Dunbar’s Number: Psst! You Only Have 150 Friends
When it comes to professional relationships, most would argue that more is better. After all, ten great contacts would seem to be better than five, right?
However, at some point, too many relationships start to be a cumbersome burden, sort of diminishing returns.
Both these notions are accurate. So, when it comes to relationships, the question becomes at what point is enough, enough? According to British anthropologist and evolutionary psychologist Robin Dunbar, the answer is 150. This is the optimal number of relationships that a human can effectively maintain.
Dunbar arrived at this number in 1992 when he theorized that there was a correlation between the average size of a primate species’ neocortex and the average size of the cluster or group in which they interrelate. He set out to prove this theory by determining the approximate size of each primate species’ neocortex (including humans), then observed the approximate group size in which each species clustered.
He found that the larger the neocortex of a particular primate species, the larger the group in which they tended to cluster.
Dunbar had found a correlation, and with that correlation ratio and an understanding of the approximate size of the human neocortex, he determined that Homo sapiens had an estimated group size of 147.8 (rounding up to 150).
It is important to note that Dunbar’s Number is not a hard limit. That is, your neocortex does not strictly prevent you from having a 151st relationship. It simply becomes more challenged and less effective at keeping track of and processing the various relationships.
You might think that because we are in the 21st century, Dunbar’s Number is obsolete. After all, since his 1992 study, we have seen an explosion of connectiveness via social media. Surely, that has expanded our ability to relate to other humans.
Not so. In 2011, researchers at Indiana University, examining millions upon millions of Twitter posts amongst 1.7 million Twitter users concluded that, despite computer power, Dunbar’s Number still holds. You might have hundreds or even thousands of Twitter followers or Facebook friends, but you can only effectively maintain 150 relationships.
Now, clearly, we all know several hundred, if not several thousand people. If we can only effectively maintain relationships with 150 of them, how do we decide which 150 people to include in our network? Let’s look at a bit more information from Dunbar’s study.
In calculating relationships, note that each additional person in your network is not just one more relationship. As the number of contacts rises, the number of relationships to keep track of grows exponentially. If you only have one person in your network, there is only one relationship to track – you and the other person. If you have two people in your network, there are three relationships to track – you with each of the other two people plus the relationship between those two. If you have 20 people in your network, there are 190 relationships to track – 19 involving you and 171 involving the rest of the group.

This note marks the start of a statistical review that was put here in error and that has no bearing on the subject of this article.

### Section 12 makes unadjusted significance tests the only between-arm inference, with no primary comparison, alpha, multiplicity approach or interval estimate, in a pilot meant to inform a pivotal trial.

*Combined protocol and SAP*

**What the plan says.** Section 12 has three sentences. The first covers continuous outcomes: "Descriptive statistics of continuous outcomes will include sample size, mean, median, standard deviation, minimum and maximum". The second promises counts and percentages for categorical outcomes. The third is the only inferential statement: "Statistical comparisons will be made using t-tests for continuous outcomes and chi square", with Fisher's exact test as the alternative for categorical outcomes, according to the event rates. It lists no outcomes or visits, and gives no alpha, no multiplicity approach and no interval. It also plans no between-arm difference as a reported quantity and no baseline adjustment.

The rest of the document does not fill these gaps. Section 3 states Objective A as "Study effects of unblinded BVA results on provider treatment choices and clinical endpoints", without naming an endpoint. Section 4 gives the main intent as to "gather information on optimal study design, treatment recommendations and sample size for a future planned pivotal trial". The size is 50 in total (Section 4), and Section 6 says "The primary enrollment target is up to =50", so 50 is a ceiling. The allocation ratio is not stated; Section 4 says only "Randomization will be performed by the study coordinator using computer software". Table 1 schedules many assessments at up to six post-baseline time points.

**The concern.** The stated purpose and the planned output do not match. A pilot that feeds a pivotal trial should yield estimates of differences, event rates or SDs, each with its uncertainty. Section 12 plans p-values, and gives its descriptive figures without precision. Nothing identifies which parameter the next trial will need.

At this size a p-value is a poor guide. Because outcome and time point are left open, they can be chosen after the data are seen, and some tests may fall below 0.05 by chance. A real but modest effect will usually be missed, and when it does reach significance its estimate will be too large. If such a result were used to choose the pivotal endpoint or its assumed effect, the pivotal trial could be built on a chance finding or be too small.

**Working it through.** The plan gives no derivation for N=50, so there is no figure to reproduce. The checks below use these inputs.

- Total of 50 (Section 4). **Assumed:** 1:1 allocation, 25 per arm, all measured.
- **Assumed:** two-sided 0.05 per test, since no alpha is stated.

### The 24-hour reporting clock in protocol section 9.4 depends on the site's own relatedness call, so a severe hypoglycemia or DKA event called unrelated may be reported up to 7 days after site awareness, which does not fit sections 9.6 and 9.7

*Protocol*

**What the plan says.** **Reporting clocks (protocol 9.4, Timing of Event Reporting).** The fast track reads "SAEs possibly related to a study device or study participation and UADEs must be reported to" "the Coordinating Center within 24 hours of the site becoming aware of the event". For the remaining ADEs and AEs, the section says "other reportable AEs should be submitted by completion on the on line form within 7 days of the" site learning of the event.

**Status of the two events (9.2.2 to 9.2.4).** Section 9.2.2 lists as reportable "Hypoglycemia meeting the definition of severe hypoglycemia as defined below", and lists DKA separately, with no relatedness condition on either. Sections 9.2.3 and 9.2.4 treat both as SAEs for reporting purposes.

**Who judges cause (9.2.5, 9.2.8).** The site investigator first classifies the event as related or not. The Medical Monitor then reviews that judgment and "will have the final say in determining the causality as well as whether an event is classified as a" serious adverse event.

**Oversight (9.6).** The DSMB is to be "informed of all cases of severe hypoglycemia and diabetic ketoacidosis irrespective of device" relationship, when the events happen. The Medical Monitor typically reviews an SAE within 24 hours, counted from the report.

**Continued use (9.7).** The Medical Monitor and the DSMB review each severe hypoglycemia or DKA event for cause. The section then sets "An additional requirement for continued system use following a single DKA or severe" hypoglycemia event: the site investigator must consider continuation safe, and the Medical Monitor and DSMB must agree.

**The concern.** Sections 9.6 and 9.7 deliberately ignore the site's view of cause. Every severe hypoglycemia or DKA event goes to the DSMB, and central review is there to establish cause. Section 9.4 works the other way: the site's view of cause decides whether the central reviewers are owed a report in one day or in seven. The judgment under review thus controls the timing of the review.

And there’s one more element to consider in this puzzle of group size and relationships – interrelation among group members. Let’s look at two extremes.
If you have a network of 150 people where everyone interrelates (i.e., knows each other), you have 11,325 total potential relationships. If, however, you have a network of 150 people where no one interrelates (i.e., no one in your network knows anyone else in your network) then your total potential relationships are only 150.
Both of these examples are extremely unlikely, but they do illustrate the range of possible relationships depending on the interconnectivity of members of the group.
Your network does not resemble either extreme. Rather, your life has naturally organized your network into diverse clusters of smaller numbers of people. Assume your network is comprised of 10 different clusters of 15 members each – a family cluster, a work cluster, a golf league, a mastermind group, a group through church, and 10 other similar groups.
Among the 15 members of each cluster, there are only 135 total potential relationships. Therefore, the total number of potential relationships you have among all clusters (your network) is only 1,350 – approximately 12% of the 11,325 possible in the earlier example where everyone knows everyone.
With this arrangement, your network configuration is less taxing on your neocortex (while still maintaining 150 relationships). While such a neat and tidy scenario (10 groups of 15) is not likely, the general premise behind the concept is plausible. By intentionally working to create and maintain relationship clusters that are diverse and have minimal crossover, you become more effective.
In applying this science to your networking, understand that every relationship you have is an investment of both neocortex processing energy and time. Thus, you need to be judicious as to who you choose to have (and keep) in your relational network.
For every person in your network, ask yourself, “What’s the ROI if I maintain a relationship with this person?” Just like your stock portfolio, you hang on to top performers and dump the underperformers.
Also, don’t add relationships where they are not necessary. You don’t need to have a relationship with everyone in a cluster (whether that cluster is a team, an organization, or a company). You only need to have a relationship with the person who has an influential relationship with the cluster.
Finally, keep Dunbar’s Number in mind as you venture out to networking events. Who do you want/need to add to your network to increase diversity and minimize crossover? This will keep your network tight and productive, increasing the ROI on your networking efforts.
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